The Problem With Making Anger the Problem
4 tips to help you deal with it better.
Posted Dec 15, 2015
Many couples feel that what is wrong with their communication process is that it fails to prevent conflict and anger. But conflict and anger are inevitable; viewing your relationship as defective because you argue, even if you argue a lot misses the point. How couples resolve their disagreements, not whether they have them, is what counts. Research indicates that fewer arguments do NOT indicate greater relational health or longevity. The resolution is what counts.
Tip #1: Argue within bounds.
Before losing your temper check your understanding of what your partner is trying to get across. Speakers can and do misspeak. Especially when they are angered. Many times a partner will say something in anger that they know full well is not true; and many times it doesn’t represent how they feel.
Before etching what they've said into stone and making it the centerpiece of your side of the conversation, explore whether it represents how they really feel. Will they stand by it?
Consider this situation: Leslie says to Jason, “You think of yourself and nobody else. I bend over backwards to accommodate your schedule but when it comes to inconveniencing yourself for me I can always count on you to disappoint me.”
Jason might have counter-attacked. At the beginning of our work together this is what he typically would have done. But he has worked on his temper. His goal is to control what was a chronic, automatic anger response.
In a split second, afforded by his commitment to handling his anger mindfully, he reads Leslie’s mood. He reminds himself that good communication requires paying attention to words that are spoken; but, even more importantly, to the emotion beneath the words. The words combined with the emotional subtext render a message's fuller meaning. Anger can be intoxicating when it takes over a person's way of seeing things. He takes Leslie seriously and recognizes she is expressing something real but that her annoyance and frustration are coloring the words and the literal meaning of what she is saying may not represent what she truly feels. Therefore, he does not "go after" her words, which were hurtful to him, but he wants to address her mood. What he wants to do in this situation is help her to calm down so he can get down to what is really wrong. Rather than counterattacking, he responds in a non-defensive manner.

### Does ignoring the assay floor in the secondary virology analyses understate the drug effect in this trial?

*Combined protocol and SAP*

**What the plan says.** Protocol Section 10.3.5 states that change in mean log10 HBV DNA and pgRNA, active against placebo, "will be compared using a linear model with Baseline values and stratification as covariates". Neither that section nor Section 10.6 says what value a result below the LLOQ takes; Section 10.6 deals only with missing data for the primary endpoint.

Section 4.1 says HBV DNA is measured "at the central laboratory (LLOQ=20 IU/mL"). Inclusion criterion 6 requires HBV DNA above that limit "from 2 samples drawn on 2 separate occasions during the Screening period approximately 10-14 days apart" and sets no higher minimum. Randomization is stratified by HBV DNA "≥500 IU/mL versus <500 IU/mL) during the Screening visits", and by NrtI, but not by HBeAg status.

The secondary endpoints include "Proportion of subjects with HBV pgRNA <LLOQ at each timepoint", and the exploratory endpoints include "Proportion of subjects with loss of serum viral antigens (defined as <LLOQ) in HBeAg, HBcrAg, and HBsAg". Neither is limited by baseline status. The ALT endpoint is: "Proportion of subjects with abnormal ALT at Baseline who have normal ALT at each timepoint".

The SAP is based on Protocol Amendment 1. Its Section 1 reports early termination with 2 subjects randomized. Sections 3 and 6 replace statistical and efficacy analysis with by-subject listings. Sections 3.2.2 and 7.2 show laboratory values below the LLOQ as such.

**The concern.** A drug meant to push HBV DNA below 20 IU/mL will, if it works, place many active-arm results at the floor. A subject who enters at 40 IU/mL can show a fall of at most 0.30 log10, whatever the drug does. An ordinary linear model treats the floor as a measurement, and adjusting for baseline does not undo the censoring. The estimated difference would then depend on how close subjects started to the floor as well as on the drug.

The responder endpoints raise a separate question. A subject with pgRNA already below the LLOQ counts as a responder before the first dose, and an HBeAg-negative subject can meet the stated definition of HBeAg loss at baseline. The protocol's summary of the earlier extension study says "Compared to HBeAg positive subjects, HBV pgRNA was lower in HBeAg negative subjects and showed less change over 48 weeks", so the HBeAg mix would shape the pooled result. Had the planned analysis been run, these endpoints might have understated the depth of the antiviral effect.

He and I have practiced developing a vocabulary of non-defensive responses in role-play exercises because, in the conversational moment with Leslie, unless he's prepared and thought about what he wants to accomplish with his response, he will tend to get triggered and, chances are, react with knee-jerk anger. Instead, he says, “You know, you’re right, I can be self-centered sometimes. And you do bend over backwards to accommodate me a lot of the time. But do you really think that I am self-centered all the time?”
He pauses to let her take this in. Then he continues, “When you had your presentation at work last week, I helped you get your material organized. I asked if you needed me to do anything else. I said that I’d be glad if you asked me for help because I knew the presentation was important to you. I wanted to be there for you. Do you remember what I’m talking about?” It is important to note that his tone of voice, in saying this, was not argumentative or disparaging. He was explaining an idea that he wanted her to take in and consider; his tone was gentle. He invited her to consider his idea, he did not try to force her to surrender to it. He was consciously aware of not wanting to shame her.
Leslie calmed down. She acknowledged that she disagreed with much of what she herself had said.
Jason’s non-defensive response helped Leslie to be able to make herself vulnerable and acknowledge a change in perspective. Key point: Jason’s non-retaliatory stance indicated he was not interested in judging or competing with Leslie, but in connecting with her. He helped shift the focus towards whether the moment was contributing to the creation of emotional safety—what I call the third dimension of communication—or not. And Leslie responded creatively. She went from a blaming to a non-blaming conversational position—not an easy thing to do. As a couple, they are learning a lot about how they can handle difficult conversations in a non-adversarial way.